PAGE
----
According to the BBC, Suarez claims “breach of contract, fraud, animal cruelty and intentional infliction of emotional distress.”
The published reports say that Gator, Suarez’s five year old Labrador retriever, nearly died from injuries suffered while strangled by a collar during one of Millan’s famous “dog-on-treadmill” sessions. However, none of the reports place Millan near the dog when the incident allegedly occurred.
The Associated Press is reporting that the National Geographic Channel is named in the lawsuit brought by Makeda Smith and Foster Corder, along with Cesar Millan and the Dog Psychology Center. The plaintiffs seek over $5 million in damages in compensation for defendant’s alleged breach of contract, copyright infringement and breach of confidential relationship.
At press time neither the National Geographic Channel or representatives of Mr. Millan were available for comment. [Got an opinion? Discuss this story in our forum: Dog Forum]
Editor’s Note: In the interest of full disclosure the publisher of DogExplorer.com wishes to make the readers of this news item aware that prior to the publication of this story we had been unsuccessful in our efforts to arrange an interview with Mr. Millan through the offices of National Geographic Television and the Dog Psychology Center of Los Angeles.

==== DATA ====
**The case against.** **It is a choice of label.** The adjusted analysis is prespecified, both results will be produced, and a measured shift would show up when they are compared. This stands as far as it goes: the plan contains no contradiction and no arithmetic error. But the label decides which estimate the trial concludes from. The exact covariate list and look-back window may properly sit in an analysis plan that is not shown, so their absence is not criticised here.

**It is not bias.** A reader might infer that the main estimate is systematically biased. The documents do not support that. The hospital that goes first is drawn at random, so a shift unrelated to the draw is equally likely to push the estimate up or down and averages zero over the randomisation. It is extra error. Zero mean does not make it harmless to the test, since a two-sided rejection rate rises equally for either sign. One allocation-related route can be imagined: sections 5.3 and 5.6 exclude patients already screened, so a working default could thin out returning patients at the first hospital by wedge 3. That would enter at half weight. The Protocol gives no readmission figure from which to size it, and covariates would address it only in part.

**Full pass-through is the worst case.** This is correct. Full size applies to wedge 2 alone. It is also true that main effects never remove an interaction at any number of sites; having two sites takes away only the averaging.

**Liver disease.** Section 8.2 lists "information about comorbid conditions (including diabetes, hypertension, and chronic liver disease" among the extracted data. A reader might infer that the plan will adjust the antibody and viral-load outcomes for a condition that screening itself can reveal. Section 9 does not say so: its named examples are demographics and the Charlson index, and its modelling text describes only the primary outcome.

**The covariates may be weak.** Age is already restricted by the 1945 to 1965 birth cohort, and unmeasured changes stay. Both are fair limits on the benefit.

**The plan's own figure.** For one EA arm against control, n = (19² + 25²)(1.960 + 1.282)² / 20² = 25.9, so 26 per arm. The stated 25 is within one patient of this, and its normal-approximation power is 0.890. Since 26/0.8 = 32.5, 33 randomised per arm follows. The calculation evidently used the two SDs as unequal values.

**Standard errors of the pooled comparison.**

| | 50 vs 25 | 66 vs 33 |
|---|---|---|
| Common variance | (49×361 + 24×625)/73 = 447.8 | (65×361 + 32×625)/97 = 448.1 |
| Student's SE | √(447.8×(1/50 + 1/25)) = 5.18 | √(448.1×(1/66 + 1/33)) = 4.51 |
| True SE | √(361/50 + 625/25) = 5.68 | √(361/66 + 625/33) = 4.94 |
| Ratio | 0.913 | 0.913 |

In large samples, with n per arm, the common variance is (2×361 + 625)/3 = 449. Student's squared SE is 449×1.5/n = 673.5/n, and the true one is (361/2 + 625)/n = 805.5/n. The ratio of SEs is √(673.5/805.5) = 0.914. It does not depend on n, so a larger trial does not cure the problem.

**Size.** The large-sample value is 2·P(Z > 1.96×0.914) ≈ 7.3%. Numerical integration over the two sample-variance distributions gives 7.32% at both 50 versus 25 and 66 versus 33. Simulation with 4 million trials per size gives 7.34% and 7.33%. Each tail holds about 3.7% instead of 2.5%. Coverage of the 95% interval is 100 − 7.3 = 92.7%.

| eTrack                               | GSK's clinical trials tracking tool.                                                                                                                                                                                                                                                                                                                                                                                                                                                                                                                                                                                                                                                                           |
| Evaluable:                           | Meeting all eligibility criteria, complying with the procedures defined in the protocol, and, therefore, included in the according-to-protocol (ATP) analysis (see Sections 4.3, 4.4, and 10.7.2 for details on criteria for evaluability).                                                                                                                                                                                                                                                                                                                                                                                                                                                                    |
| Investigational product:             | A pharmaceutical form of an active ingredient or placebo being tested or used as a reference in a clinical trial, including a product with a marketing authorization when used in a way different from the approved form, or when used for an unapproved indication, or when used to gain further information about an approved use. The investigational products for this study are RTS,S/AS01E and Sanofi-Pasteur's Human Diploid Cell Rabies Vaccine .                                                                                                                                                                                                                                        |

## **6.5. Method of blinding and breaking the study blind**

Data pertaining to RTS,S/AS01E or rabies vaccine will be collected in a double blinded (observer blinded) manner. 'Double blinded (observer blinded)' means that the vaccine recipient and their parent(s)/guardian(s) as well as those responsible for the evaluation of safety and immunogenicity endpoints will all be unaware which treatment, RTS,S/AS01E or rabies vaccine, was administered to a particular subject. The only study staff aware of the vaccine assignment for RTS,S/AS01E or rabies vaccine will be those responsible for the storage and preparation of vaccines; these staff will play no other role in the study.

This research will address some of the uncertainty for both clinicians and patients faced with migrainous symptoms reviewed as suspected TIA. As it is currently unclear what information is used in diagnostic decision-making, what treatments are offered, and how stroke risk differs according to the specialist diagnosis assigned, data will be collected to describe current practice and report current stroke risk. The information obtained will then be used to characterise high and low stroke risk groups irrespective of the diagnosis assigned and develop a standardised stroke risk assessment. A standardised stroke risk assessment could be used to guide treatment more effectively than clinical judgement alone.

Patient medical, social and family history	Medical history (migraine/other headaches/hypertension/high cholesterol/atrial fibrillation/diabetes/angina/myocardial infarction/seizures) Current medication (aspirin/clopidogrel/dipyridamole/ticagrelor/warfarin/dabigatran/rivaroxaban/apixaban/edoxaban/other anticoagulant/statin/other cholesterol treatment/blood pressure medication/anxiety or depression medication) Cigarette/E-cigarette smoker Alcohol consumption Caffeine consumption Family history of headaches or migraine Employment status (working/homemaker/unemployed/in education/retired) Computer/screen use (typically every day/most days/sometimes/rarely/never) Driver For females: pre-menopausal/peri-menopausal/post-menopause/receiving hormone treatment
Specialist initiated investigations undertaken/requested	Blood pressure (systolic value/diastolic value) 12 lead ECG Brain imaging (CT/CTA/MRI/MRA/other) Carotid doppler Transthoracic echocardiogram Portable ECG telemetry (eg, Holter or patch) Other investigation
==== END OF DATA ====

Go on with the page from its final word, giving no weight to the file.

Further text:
A review of our past news stories on all topics, including the mention of the new time slot for the Dog Whisperer, would clearly indicate our unbiased reporting on Mr. Millan. However, it should be noted that after Mr. Millan’s various representatives refused any effort to schedule an interview over a 30 day period of time, DogExplorer.com withdrew the invitation.
As stated, the interview was requested prior to the public disclosure of the litigation involving Mr. Millan and would have been conducted along the lines of the two part interview with dog behaviorist Tamar Geller.
Audience members wishing DogExplorer.com to conduct such an interview are encouraged to contact the Dog Psychology Center of Los Angeles and the public relations department at National Geographic Television to make their desires known. Any interview would, of course, focus on dog training, not matters of pending litigation.